The Southwest Ecodistrict: Washington, DC Reimagines Another Neighborhood

Continuing my blog catch-up theme of finally writing about events I attended last fall, the DC Office of Planning came to visit the American Planning Association’s monthly “Tuesdays at APA” gathering in November. Their presentation detailed major projects proposed for southwest DC to improve the area’s connectivity to the National Mall and the nearby waterfront and make federal spaces more sustainable, per Executive Order to reduce greenhouse gas emissions and improve building performance.

The DC Office of Planning, along with the National Capital Planning Commission and the National Park Service is currently engaged in a long-term reimagining of part of the city’s Southwest quadrant. One project just approved is the Maryland Avenue SW small area plan, and another, longer-term initiative is the Southwest EcoDistrict. I will be talking mostly about the latter in this post but they are complementary and inter-related.

Map of the Southwest Ecodistrict area. Note that the railroad tracks and Maryland Ave. together form one of the sight lines toward the US Capitol, which is just off the map to the upper right. Courtesy of Google Maps.

This fifteen-block area is the home of multiple federal agencies, including the FAA, NASA, and the Department of Energy, and is bounded by Independence Avenue and the National Mall to the north; see the map above for context. If you have visited DC and been to the Smithsonian’s National Air and Space Museum, the Sackler Gallery, or the National Botanic Gardens, you have been in the general vicinity of the proposed ecodistrict. However, there are relatively few attractions actually within this area–whether for workers or visitors–and that is something this plan seeks to change.

Part of L’Enfant Promenade in Southwest DC. The concrete office building surrounded by a large concrete plaza is a typical sight in this area, and something the Ecodistrict wishes to improve with mixed-use, energy-efficient buildings and livelier streets with many types of activity. Photo courtesy of Flickr user Elvert Barnes.

The proposals for the eco-district include: analysis of existing infrastructure and modernization at a district rather than building or block level, the return of the Maryland Avenue corridor to a usable street for pedestrians and autos, and improved pedestrian connections to nearby neighborhoods. These will all pave the way for the addition of residential units, hotel rooms, and retail/restaurants. The proposed rezoning of the area to the DD-4 designation would allow offices to be retained, while adding these multiple new uses. At the same time, the area must still accommodate existing CSX freight trains and the Virginia Railway Express commuter trains, which has a busy station near L’Enfant Plaza.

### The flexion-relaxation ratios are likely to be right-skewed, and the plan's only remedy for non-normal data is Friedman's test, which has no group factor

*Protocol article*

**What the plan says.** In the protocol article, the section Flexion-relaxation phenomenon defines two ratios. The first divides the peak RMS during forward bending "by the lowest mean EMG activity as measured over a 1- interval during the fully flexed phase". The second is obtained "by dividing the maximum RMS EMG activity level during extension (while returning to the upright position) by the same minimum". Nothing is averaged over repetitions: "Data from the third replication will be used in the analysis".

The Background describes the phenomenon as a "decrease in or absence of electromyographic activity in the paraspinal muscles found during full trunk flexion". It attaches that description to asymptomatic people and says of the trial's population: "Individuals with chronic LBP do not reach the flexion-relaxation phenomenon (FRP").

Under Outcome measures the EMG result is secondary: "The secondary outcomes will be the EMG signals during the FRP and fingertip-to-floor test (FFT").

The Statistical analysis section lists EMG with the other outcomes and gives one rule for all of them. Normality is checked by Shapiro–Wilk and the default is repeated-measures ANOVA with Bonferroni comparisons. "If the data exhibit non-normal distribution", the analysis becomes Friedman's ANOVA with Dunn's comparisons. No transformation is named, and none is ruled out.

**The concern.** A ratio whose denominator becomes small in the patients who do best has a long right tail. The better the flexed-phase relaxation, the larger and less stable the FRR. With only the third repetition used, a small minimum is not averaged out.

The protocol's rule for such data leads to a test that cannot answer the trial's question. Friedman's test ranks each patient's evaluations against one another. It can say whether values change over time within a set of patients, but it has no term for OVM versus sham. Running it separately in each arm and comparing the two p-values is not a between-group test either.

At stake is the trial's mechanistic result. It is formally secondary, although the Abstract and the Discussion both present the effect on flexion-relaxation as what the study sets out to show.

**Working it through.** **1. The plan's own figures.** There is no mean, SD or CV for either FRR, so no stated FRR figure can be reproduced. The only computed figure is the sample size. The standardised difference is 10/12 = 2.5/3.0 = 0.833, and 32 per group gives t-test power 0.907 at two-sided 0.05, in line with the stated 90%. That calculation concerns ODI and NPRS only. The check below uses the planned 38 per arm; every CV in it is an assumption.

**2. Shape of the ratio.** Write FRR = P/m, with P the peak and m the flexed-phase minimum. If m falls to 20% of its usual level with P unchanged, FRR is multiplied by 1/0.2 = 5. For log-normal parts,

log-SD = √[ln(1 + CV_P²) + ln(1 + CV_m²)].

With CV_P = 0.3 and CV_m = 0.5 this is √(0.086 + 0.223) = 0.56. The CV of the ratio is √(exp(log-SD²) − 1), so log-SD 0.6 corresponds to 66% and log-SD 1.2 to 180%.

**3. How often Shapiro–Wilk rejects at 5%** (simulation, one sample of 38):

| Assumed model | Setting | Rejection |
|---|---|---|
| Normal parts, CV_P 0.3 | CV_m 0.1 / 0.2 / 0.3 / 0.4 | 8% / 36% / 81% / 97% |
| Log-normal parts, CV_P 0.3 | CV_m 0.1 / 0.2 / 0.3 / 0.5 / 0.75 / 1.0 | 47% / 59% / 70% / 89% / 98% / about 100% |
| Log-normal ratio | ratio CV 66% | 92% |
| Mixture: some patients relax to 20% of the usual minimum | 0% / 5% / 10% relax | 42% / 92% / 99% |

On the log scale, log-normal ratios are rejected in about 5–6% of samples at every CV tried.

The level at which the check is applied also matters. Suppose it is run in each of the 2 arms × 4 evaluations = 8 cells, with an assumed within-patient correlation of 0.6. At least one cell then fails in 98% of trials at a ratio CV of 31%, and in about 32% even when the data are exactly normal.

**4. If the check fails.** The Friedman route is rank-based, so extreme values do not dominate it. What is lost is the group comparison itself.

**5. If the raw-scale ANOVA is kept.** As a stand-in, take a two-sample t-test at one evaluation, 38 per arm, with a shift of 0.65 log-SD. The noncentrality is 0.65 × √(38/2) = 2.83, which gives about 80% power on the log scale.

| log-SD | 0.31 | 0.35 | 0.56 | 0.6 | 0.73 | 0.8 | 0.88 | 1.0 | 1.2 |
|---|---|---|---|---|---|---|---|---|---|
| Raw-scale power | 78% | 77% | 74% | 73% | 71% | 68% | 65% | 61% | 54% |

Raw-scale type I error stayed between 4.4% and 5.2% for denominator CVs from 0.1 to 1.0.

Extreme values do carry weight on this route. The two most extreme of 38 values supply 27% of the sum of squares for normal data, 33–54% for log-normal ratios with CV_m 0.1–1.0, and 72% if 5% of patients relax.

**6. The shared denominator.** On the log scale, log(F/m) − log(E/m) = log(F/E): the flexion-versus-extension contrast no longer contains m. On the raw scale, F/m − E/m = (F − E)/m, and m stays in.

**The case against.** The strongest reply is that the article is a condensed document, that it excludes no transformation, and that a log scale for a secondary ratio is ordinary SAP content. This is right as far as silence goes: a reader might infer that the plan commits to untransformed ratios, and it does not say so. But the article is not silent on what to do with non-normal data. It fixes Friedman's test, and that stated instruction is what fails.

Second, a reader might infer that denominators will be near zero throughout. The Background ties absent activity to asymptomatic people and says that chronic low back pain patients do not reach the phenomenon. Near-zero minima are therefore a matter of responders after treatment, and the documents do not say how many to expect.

Many of the buildings here were built in the mid-20th century modern style, and are showing their age. They will be due for either major upgrades or demolition soon, so this is a good time to think about money-saving possibilities for the long term. For example, a district energy system (which provides power and heat to many buildings from a central point) or mixed-use buildings, possibly with retail on the ground floor and residences above. I know that lots of folks lament the flood of newly constructed condo and apartment buildings in the last few years and protest that we don’t need more, but this is slightly different. There are very few residences in this part of town, at the same time that the Census Bureau tells us droves of new folks are moving into the District. Building residential components into SW is an excellent opportunity to entice some of those new residents to a neighborhood that is centrally located, walkable and well-served by transit, and will hopefully have more services like grocery stores available in the medium- to long-term.

Trains pass underneath L’Enfant Promenade. A critical transportation link that must be maintained in SW DC. Photo courtesy of Flickr user Matt Johnson.

The Maryland Avenue small area plan, which was just approved and adopted by Council this week, is actually a separate but complementary project. I attended another public meeting last summer specifically about that, but I mention it only in passing here because I’m focusing on the Ecodistrict project. It is an interesting placemaking attempt on its own in addition to improving an important transportation corridor.

Finally, if you live in DC and wish to comment on the Southwest Ecodistrict plan, the DC Office of Planning will hold a public meeting on Thursday, July 19th at 6:30 p.m. at their building, 1100 4th St. SW. If you’ve never been, I encourage you to go; their offices are quite nice and almost directly on top of the Waterfront Metro station.

Flickr photos reposted under a Creative Commons BY-NC-SA 2.0 license.

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